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Economic indicators hint at a coming slowdown

Key takeaways

  • In the US, a slowdown in growth may be on the horizon, as suggested by leading indicators in the housing, manufacturing, and credit sectors. Tight labor markets have kept inflation elevated.
  • The Chinese economy looks to be recovering from the recession it recently endured. Elsewhere, inflation and tightening monetary policy remain key risks.
  • Focus on diversification and disciplined investing strategies to help weather elevated risks of market volatility. Fixed income and non-US stocks look relatively attractive.

United States

  • The US is in the late-cycle expansion phase, with a rising likelihood of recession in the second half of 2023.
  • While lagging indicators such as the unemployment rate are holding up, leading indicators in the housing, manufacturing, and credit sectors are signaling a growth slowdown.
  • On the positive side, the consumer sector is supported by approximately $1 trillion in post-pandemic excess savings, and real wage growth is turning positive.
  • The pace of inflation has meaningfully decelerated, helped by falling commodity prices and easing manufacturing supply-related pressures. However, tight labor markets have kept more persistent categories of inflation elevated, suggesting core inflation may remain at higher levels than experienced in recent decades.
  • The Fed raised interest rates by 25 basis points in May but is likely close to the end of its rate hiking cycle. The central bank faces a difficult challenge in bringing core inflation back near its target without prompting a significant economic slowdown.


  • The global business cycle backdrop is showing signs of desynchronization with economies experiencing both late and early-cycle dynamics
  • In China, the ongoing post-COVID reopening and support from policymakers are contributing to an early cycle recovery.
  • Europe’s warmer-than-typical weather and lower energy prices have reduced recessionary risk and boosted corporate and consumer confidence. Still, ongoing inflation pressures have kept the European Central Bank in a tightening mode, implying a late-cycle expansion rather than an early-cycle acceleration.
  • Central banks in many economies are closer to the end of their hiking cycles than the beginning, but high inflation and continued monetary tightening remain key risks.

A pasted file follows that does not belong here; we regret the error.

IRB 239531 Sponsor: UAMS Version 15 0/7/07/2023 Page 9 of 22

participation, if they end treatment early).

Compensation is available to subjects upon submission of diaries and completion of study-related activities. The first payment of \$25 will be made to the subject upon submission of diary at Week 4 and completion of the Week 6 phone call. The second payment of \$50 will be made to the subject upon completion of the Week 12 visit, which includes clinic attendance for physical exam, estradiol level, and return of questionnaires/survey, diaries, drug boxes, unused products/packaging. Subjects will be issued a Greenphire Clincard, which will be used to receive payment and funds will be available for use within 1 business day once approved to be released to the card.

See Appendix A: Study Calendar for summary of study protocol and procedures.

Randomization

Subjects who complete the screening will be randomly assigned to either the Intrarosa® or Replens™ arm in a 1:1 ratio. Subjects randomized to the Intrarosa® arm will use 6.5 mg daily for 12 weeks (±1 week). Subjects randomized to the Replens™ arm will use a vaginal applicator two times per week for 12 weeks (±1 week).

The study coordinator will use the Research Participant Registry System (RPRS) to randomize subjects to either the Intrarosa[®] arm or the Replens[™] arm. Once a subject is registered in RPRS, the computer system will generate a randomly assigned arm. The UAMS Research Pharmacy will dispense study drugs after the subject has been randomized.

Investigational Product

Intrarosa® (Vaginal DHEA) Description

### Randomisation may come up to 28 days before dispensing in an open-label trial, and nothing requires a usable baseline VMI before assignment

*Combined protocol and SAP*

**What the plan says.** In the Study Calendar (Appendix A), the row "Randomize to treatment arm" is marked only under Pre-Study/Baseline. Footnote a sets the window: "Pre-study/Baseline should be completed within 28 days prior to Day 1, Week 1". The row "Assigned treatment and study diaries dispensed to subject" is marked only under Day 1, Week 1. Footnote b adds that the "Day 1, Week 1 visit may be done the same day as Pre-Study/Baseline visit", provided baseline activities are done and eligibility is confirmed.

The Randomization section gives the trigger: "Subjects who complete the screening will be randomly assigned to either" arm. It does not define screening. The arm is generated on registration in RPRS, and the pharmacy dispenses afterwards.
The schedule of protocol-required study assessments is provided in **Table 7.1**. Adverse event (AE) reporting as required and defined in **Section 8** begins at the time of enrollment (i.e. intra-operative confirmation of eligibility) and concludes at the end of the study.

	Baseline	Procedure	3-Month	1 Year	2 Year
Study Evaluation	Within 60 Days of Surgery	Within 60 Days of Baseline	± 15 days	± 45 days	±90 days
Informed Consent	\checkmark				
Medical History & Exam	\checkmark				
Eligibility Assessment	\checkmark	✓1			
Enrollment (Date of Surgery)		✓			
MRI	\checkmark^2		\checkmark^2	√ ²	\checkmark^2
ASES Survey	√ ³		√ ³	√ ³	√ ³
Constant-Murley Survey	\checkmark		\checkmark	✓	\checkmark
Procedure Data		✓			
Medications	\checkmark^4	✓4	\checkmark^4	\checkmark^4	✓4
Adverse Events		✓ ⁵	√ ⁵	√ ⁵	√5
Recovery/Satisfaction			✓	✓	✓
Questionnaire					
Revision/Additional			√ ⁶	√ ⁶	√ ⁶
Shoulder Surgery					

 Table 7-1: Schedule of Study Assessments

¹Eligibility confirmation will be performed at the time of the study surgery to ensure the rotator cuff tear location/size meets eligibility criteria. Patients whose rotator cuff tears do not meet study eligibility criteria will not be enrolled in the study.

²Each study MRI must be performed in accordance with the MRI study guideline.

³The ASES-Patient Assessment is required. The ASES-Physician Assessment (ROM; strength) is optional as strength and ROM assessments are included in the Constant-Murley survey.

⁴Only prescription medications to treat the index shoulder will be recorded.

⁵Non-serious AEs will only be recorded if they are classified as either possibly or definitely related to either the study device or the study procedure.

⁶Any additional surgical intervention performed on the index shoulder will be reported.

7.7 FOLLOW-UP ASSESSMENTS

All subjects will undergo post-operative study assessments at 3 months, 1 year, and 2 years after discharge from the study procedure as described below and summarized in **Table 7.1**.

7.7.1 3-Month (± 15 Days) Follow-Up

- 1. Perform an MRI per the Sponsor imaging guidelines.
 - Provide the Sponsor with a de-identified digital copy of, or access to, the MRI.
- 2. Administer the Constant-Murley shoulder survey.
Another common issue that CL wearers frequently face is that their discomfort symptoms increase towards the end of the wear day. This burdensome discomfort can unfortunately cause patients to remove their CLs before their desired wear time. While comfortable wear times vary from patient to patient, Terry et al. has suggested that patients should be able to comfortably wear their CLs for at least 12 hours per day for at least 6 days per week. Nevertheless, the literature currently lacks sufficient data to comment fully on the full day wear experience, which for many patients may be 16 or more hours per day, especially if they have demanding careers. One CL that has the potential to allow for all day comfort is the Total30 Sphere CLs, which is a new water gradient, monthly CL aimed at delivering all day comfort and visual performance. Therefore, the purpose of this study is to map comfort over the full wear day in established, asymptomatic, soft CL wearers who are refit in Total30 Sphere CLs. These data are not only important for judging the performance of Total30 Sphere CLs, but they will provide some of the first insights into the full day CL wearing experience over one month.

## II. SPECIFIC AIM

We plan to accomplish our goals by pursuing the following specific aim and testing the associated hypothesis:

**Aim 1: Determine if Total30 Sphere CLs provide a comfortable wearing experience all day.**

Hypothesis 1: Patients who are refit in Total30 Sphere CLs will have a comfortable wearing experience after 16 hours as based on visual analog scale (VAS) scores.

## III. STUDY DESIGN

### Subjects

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Asset allocation outlook

  • The US late-cycle phase and rising recessionary risks warrant smaller active allocation positions with a focus on diversified and disciplined investment strategies.
  • Slower liquidity growth, persistent inflation and recession risk, and greater monetary policy uncertainty raise the odds that market volatility will remain elevated.
  • Some of these challenging dynamics have been priced into markets in the form of more attractive valuations, particularly in fixed income and non-US equities.
  • The onset of recession typically implies a challenging time for riskier assets and outperformance of more-defensive categories. Still, recessions can also sow the seeds of greater investment opportunities once they are underway.

Business cycle framework

The business cycle, which is the pattern of cyclical fluctuations in an economy over a few years, can influence asset returns over an intermediate-term horizon. Cyclical allocation tilts are only one investment tool, and any adjustments should be considered within the context of long-term portfolio construction principles and strategic asset allocation positioning.

chart graphic

The diagram above is a hypothetical illustration of the business cycle, the pattern of cyclical fluctuations in an economy over a few years that can influence asset returns over an intermediate-term horizon. There is not always a chronological, linear progression among the phases of the business cycle, and there have been cycles when the economy has skipped a phase or retraced an earlier one. A growth recession is a significant decline in activity relative to a country’s long-term economic potential. Source: Fidelity Investments (AART), as of 05/05/2023.

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This information is intended to be educational and is not tailored to the investment needs of any specific investor.

To the extent any investment information in this material is deemed to be a recommendation, it is not meant to be impartial investment advice or advice in a fiduciary capacity and is not intended to be used as a primary basis for you or your client’s investment decisions. Fidelity and its representatives may have a conflict of interest in the products or services mentioned in this material because they have a financial interest in them, and receive compensation, directly or indirectly, in connection with the management, distribution, and/or servicing of these products or services, including Fidelity funds, certain third-party funds and products, and certain investment services. Information presented herein is for discussion and illustrative purposes only and is not a recommendation or an offer or solicitation to buy or sell any securities. Views expressed are as of May 2023, based on the information available at that time, and may change based on market and other conditions. Unless otherwise noted, the opinions provided are those of the authors and not necessarily those of Fidelity Investments or its affiliates. Fidelity does not assume any duty to update any of the information.

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